The great American novelist Jonathan Franzen is a man who takes his role as a writer seriously. He was snooty about the Oprah Winfrey Book Club. He abhors the internet. He disapproves of the use of ‘then’ as a conjunction after a comma.
I like him. On most matters, he takes the uncompromising, purist line that I would take if I had written such monumentally successful novels that I never had to suck up to anyone again. He stands for the kind of principles that the rest of us can only dream of holding.
While delivering a lecture about his writing methods, he once said: ‘When I’m working, I don’t want anybody else in the room, including myself.’
Brilliant. In a one brief sentence, Franzen has summarised the central problem of being a professional author – the division of self between Writer and Everyday Person.
We all try to keep ourselves out of the room when we are working, but not always with success. Even as I write these words, I hear the irritating knock-knock of real life at my door, and I know that my Everyday Person just can’t wait to interrupt me as I write.
Excuse me, I’ll just get rid of him.
– Yes, what d’you want?
– Sorry, Writer, I just wanted to remind you that you’ve got to ring someone about the lawnmower at some point.
– I can’t think about that now. I’m trying to write.
– What are you working on? Ah, it’s an article for other authors in Endpaper*. You’ve always said that was more fun than work.
– Fun can be work, too. And by the way you’ve just illustrated the problem I face every day. As an author, I need to clear my head of clutter in order to write. I’ve switched off the computer and the mobile phone. I’ve taken a major caffeine hit. Then you blunder in, talking about lawnmowers.
– Let me break this news to you as gently as I can. You are not Jonathan Franzen. Enough of the self-importance. For years, you’ve been scurrying off to your office every morning with that constipated, I’m-a-writer look on your face. If it wasn’t for me, you would have gone round the twist years ago.
– Don’t be ridiculous. You’re the one who is forever forcing me to compromise my talent with those wheedling little ‘reality checks’, as you call them. ‘How d’you think the bills are going to be paid this month?’ ‘Maybe just a pinch of family responsibility would be in order here?’ ‘Come on, what harm can a little bit of ghost-writing do?’ It’s just nag, nag, nag with you.
– Or, to put it another way, I’ve been keeping you sane and solvent. It’s me, your Everyday Person, who protects you from your endless capacity for self-delusion. You forget that I know your secrets. I know why, for example, you always make sure you hear the last few minutes of Desert Island Discs.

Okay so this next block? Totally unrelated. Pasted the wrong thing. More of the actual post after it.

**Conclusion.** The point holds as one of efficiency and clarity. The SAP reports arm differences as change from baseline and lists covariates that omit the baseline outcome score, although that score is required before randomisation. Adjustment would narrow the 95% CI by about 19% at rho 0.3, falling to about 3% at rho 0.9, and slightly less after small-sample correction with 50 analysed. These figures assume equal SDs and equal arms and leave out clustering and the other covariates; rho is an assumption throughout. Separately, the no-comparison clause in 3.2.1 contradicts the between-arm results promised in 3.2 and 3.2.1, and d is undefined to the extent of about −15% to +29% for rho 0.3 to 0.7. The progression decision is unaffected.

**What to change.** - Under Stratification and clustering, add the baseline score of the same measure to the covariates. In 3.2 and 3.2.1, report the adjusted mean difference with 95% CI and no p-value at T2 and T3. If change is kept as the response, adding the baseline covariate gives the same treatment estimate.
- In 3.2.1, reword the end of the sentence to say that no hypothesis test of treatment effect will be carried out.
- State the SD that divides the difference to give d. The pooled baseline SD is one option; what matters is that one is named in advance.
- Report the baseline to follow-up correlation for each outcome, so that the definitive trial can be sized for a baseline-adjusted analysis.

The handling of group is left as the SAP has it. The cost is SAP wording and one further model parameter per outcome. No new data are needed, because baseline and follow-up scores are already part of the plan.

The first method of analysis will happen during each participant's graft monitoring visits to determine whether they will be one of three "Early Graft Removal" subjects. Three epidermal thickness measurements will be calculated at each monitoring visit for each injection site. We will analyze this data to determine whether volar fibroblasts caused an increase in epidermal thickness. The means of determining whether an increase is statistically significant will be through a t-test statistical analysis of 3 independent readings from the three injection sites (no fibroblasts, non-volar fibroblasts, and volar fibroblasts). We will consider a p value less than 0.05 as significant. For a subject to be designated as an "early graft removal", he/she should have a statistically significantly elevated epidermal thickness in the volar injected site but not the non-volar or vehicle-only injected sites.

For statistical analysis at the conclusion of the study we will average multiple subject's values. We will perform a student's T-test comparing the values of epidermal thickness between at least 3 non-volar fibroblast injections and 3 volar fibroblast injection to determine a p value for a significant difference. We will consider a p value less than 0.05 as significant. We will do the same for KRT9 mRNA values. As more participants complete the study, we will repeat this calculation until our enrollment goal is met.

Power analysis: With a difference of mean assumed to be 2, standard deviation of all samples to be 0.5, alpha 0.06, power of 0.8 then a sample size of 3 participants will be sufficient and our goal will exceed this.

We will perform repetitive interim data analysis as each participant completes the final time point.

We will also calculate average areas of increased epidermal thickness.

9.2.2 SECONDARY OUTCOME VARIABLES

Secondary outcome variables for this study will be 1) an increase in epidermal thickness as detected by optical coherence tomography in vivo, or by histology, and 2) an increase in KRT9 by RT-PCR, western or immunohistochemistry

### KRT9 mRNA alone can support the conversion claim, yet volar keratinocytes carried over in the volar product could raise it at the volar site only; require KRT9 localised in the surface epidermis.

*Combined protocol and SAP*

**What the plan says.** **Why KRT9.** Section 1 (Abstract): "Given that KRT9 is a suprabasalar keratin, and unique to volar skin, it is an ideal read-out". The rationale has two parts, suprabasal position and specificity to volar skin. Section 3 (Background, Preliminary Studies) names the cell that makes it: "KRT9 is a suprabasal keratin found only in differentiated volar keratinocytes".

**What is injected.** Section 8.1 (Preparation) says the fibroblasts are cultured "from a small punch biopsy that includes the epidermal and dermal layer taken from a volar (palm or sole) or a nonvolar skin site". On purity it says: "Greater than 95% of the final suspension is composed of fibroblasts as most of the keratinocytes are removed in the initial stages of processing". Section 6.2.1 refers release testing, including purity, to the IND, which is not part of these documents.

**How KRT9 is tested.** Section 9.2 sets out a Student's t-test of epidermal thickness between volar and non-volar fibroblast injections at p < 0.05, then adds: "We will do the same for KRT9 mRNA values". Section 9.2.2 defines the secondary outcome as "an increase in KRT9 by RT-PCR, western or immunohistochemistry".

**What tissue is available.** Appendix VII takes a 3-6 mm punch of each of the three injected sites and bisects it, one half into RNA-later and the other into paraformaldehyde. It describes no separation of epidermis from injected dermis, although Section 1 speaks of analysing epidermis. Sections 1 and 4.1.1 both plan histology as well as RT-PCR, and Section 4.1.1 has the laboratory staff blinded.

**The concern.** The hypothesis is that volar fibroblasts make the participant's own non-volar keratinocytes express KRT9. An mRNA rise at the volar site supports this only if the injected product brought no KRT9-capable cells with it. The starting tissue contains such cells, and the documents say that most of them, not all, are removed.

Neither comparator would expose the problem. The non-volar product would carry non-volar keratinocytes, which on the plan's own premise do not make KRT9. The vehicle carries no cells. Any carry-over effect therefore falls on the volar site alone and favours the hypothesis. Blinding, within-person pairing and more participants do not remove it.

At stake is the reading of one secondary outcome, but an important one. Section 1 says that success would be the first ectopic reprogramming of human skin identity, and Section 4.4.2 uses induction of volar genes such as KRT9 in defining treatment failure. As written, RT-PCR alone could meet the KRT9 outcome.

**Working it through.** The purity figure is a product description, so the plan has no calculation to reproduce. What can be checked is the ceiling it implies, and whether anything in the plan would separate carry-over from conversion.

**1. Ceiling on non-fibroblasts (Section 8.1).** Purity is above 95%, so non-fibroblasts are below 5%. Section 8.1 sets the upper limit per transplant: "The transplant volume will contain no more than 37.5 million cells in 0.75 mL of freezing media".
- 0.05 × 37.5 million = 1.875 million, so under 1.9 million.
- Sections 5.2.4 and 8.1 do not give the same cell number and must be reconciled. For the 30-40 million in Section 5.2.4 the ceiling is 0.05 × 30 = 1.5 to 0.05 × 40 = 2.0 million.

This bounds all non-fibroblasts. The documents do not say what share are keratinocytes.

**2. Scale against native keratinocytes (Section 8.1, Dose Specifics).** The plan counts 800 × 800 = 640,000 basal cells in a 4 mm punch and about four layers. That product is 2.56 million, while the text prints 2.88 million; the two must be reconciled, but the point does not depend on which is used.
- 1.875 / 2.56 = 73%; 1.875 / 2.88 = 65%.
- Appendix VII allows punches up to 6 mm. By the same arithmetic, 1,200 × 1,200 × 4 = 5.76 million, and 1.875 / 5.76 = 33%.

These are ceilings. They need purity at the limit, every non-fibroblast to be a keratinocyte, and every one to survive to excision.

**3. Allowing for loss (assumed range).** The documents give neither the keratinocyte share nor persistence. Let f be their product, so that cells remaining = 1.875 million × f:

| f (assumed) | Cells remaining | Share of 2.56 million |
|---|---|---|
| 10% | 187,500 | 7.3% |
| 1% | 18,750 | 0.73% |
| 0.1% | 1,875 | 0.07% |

– I admit that, maybe a touch optimistically, I have an innocent fantasy that one day Kirsty Young will say, ‘So, Philip Roth, you have the Bible and the works of Shakespeare on your desert island. You can take one more book.’ ‘Well, Kirsty, it would have to be that astonishing tour de force by Terence –
– Don’t! It’s embarrassing. And what about all those handwritten manuscripts in the attic? Could it possibly be true that you are holding on to them just in case The University of Texas makes you a bid for your archive?
– It could still happen.
– Look, I can see that you’re stressed. Why don’t you give yourself a bit of a break from the old scribble-scribble this morning? Check your emails, visit your Facebook page, maybe have a little tweety-weety –
– Leave me alone! So what if I have a writer’s crazy dreams? Delusion is what keeps us going. In our heart of hearts, we need to believe that one day the world will catch up with what we have been writing, and say, ‘What? How could we have missed all this stuff?’
– I think I’m going to call the doctor right now.
– And, even if our past work mysteriously remains unrecognized, then there’s always the one that’s just on the tip of our pen, that is working its way right now to the front of our brain. When we’ve written that, it will be –
– Don’t tell me. The breakthrough book?
– And this morning’s breakthrough book is…?
– One day, when these columns are collected and published in a classily designed edition by Faber & Faber, they will be seen as part of a great creative endeavour. ‘Dazzling,’ Professor John Carey will write in a lead review for the Sunday Times. ‘The Endpaper columnstell you everything you need to know about pretty much everything.’
– You’re writing your reviews again, aren’t you? We’ve talked about that.
– I bet Franzen does that too, then writes a bossy little essay about people who use ‘then’ in the wrong way.
– Now that’s more like it. You’re sounding almost normal.
– Thanks. And for helping out with the column, by the way.
– You’re welcome. Lunch?